A wheat allergy is an immune response to one of the hundreds of proteins found in wheat (not just gluten). People with wheat allergies produce a specific type of immune protein in response to ingesting wheat called immunoglobulin E (IgE). This allergic reaction comes on quickly and can cause many symptoms, including nausea, abdominal pain, itching, swelling of the lips and tongue, difficulty breathing, or anaphylaxis (a life-threatening reaction).

A person with a wheat allergy should avoid any form of wheat, but will have no problems tolerating gluten from non-wheat sources, such as barley, for example.

Gluten sensitivity

Non-celiac gluten sensitivity (NCGS) or gluten sensitivity is considered a medical condition but is not well defined.

It is not an IgE or an autoimmune response. There are no tests or biomarkers to identify NCGS. Gluten sensitivity is diagnosed after ruling out celiac disease and wheat allergy or other possible causes of symptoms, and if there is improvement after following a gluten-free diet.

People with NCGS may see an improvement in symptoms on a gluten-free diet, but usually don’t need to follow a strict gluten-free diet, as people with celiac disease should.

The verdict is unknown when it comes to gluten and other health issues like IBS, acne and obesity, so speak with a dietitian to help you navigate the wild world of gluten-free diets before committing to this elimination diet.

Is oat milk gluten free?

If you fall into any of the above categories — celiac disease, wheat allergy, or non-celiac gluten sensitivity — it’s important to be aware that not all oat milks are gluten-free.

Oats are naturally gluten-free, but are often contaminated with gluten because they are usually processed in the same facility and equipment as other grains containing gluten. (Here are other foods with gluten that will surprise you.)

Unfortunately, it’s hard to know exactly how much gluten is in your average oat product. Most commercially available oats do not test to see if they contain gluten.

There is some insight into the gluten content of oats from a review study in the Canadian Journal of Gastroenterology and Hepatology that most oats in North America and Europe contain more than the recommended 20 parts per million (ppm) to be considered gluten-free.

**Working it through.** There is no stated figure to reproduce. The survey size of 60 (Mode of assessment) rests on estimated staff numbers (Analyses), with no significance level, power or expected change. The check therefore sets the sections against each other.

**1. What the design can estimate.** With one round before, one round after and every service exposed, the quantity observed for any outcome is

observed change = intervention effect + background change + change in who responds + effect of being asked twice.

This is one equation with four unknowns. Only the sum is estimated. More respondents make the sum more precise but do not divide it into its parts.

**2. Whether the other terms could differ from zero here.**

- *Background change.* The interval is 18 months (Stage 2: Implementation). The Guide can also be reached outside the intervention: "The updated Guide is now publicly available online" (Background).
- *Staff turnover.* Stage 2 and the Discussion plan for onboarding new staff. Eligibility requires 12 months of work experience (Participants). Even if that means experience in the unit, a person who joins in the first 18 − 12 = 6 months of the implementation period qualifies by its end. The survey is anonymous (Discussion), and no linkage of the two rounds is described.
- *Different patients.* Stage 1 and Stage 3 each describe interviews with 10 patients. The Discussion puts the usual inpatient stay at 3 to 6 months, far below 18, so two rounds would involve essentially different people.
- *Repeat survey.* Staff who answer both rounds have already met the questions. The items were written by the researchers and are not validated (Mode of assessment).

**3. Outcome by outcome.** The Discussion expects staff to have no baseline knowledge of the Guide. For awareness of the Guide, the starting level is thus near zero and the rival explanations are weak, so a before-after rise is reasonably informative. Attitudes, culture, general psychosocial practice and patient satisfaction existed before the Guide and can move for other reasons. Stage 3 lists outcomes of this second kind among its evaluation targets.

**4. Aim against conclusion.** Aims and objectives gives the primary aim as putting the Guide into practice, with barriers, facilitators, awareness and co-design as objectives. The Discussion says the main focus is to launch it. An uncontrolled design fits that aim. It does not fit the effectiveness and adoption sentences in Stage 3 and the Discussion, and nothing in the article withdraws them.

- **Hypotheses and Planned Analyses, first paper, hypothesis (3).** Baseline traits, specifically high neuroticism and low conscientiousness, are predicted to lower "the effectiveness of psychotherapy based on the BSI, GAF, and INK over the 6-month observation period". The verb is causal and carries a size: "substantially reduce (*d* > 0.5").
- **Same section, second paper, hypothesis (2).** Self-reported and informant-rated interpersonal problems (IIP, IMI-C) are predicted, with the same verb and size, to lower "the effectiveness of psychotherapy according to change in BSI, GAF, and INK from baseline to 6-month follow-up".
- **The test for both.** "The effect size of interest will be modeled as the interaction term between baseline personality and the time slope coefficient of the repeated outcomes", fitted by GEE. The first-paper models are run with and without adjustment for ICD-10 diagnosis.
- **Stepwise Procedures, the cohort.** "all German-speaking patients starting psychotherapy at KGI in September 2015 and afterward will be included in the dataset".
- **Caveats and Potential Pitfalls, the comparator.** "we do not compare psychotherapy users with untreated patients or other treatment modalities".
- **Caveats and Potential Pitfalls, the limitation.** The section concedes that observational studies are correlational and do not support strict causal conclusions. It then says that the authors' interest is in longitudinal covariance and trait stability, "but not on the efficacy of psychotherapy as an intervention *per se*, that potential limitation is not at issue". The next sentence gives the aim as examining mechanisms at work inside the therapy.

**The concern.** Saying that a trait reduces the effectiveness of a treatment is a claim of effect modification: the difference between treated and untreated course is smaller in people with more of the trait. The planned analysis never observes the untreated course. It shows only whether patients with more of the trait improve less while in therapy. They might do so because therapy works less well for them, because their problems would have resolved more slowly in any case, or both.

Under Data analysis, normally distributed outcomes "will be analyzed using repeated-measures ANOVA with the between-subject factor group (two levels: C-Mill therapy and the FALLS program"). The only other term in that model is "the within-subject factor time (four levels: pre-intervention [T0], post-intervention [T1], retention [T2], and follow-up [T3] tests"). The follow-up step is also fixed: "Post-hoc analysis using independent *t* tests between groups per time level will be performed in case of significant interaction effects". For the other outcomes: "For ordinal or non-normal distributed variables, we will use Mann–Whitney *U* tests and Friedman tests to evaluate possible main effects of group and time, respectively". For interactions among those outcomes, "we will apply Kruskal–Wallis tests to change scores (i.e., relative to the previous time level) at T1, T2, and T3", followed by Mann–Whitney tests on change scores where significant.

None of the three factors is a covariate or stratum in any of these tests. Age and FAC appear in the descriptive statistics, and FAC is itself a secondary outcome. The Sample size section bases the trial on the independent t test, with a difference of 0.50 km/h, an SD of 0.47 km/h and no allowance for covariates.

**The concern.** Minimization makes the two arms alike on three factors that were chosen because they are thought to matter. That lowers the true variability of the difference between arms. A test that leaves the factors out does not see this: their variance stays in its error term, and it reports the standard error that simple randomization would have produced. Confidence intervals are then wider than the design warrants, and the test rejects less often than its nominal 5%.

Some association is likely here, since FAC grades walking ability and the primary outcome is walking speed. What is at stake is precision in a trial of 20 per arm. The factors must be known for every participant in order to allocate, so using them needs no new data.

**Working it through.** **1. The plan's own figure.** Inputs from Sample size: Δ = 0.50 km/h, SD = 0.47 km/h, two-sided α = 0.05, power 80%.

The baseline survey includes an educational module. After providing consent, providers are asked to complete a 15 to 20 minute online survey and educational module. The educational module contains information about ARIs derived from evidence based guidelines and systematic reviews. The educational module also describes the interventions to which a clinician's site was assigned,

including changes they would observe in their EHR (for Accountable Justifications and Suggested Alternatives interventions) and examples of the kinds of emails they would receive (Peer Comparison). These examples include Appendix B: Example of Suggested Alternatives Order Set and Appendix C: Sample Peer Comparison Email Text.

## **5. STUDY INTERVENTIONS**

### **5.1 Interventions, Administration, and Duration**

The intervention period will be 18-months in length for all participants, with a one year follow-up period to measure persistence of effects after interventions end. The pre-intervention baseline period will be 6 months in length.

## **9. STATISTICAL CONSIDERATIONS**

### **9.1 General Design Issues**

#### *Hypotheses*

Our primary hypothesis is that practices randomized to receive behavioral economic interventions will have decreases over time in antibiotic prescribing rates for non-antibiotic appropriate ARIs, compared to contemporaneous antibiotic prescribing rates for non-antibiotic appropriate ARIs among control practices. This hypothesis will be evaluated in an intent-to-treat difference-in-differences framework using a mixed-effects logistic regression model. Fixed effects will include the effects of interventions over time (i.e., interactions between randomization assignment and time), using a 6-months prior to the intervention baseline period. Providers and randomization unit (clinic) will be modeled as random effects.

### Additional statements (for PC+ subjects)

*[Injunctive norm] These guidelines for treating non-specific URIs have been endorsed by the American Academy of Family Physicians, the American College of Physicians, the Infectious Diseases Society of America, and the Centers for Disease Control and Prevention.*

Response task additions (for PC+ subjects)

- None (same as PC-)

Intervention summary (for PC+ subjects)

That said, people with celiac disease and wheat allergies should be especially careful about consuming oat products like oat milk, as they’re likely to contain traces of gluten, too.

What are the best gluten-free oat milk options?

Fortunately, many companies and facilities that make oat milk are aware of the problem of gluten and oat cross-contamination and are making certified gluten-free products.

Here are a few of my favorite gluten-free oat milk brands;


Oatly is the first major oat milk to hit the market and remains one of the most popular oat milks out there. Based on their website, they only make their oat milk with certified gluten-free oats. All of their U.S. products are certified gluten-free by the Gluten-Free Certification Organization (GFCO).

Planet Oat, Elmhurst and Califia Farms

Planet Oat, Elmhurst and Califia Farms also make oat milk from gluten-free oats, but according to their official websites, these claims are not certified by a third party.

These options can be a good choice for people with non-celiac gluten sensitivity or those who have less severe reactions to gluten and don’t have to worry about cross-contamination.

People with celiac disease should stick with Oatly, as it is the only brand certified gluten-free by a third-party tester.

What it comes down to:

Oat milk is a tasty and nutritious plant-based alternative to cow’s milk. It’s a great option for people who want a creamy, non-dairy option or have food allergies and intolerances to dairy and nuts.

Although oats are naturally gluten-free, there is a high risk of gluten cross-contamination. Therefore, people with celiac disease and wheat allergies should opt for certified gluten-free oat milk products to avoid health problems associated with cross-contamination of gluten in oats.

Depending on the individual, people with non-celiac gluten sensitivity may be less sensitive to cross-contamination and may tolerate oat milk from non-certified gluten-free oats.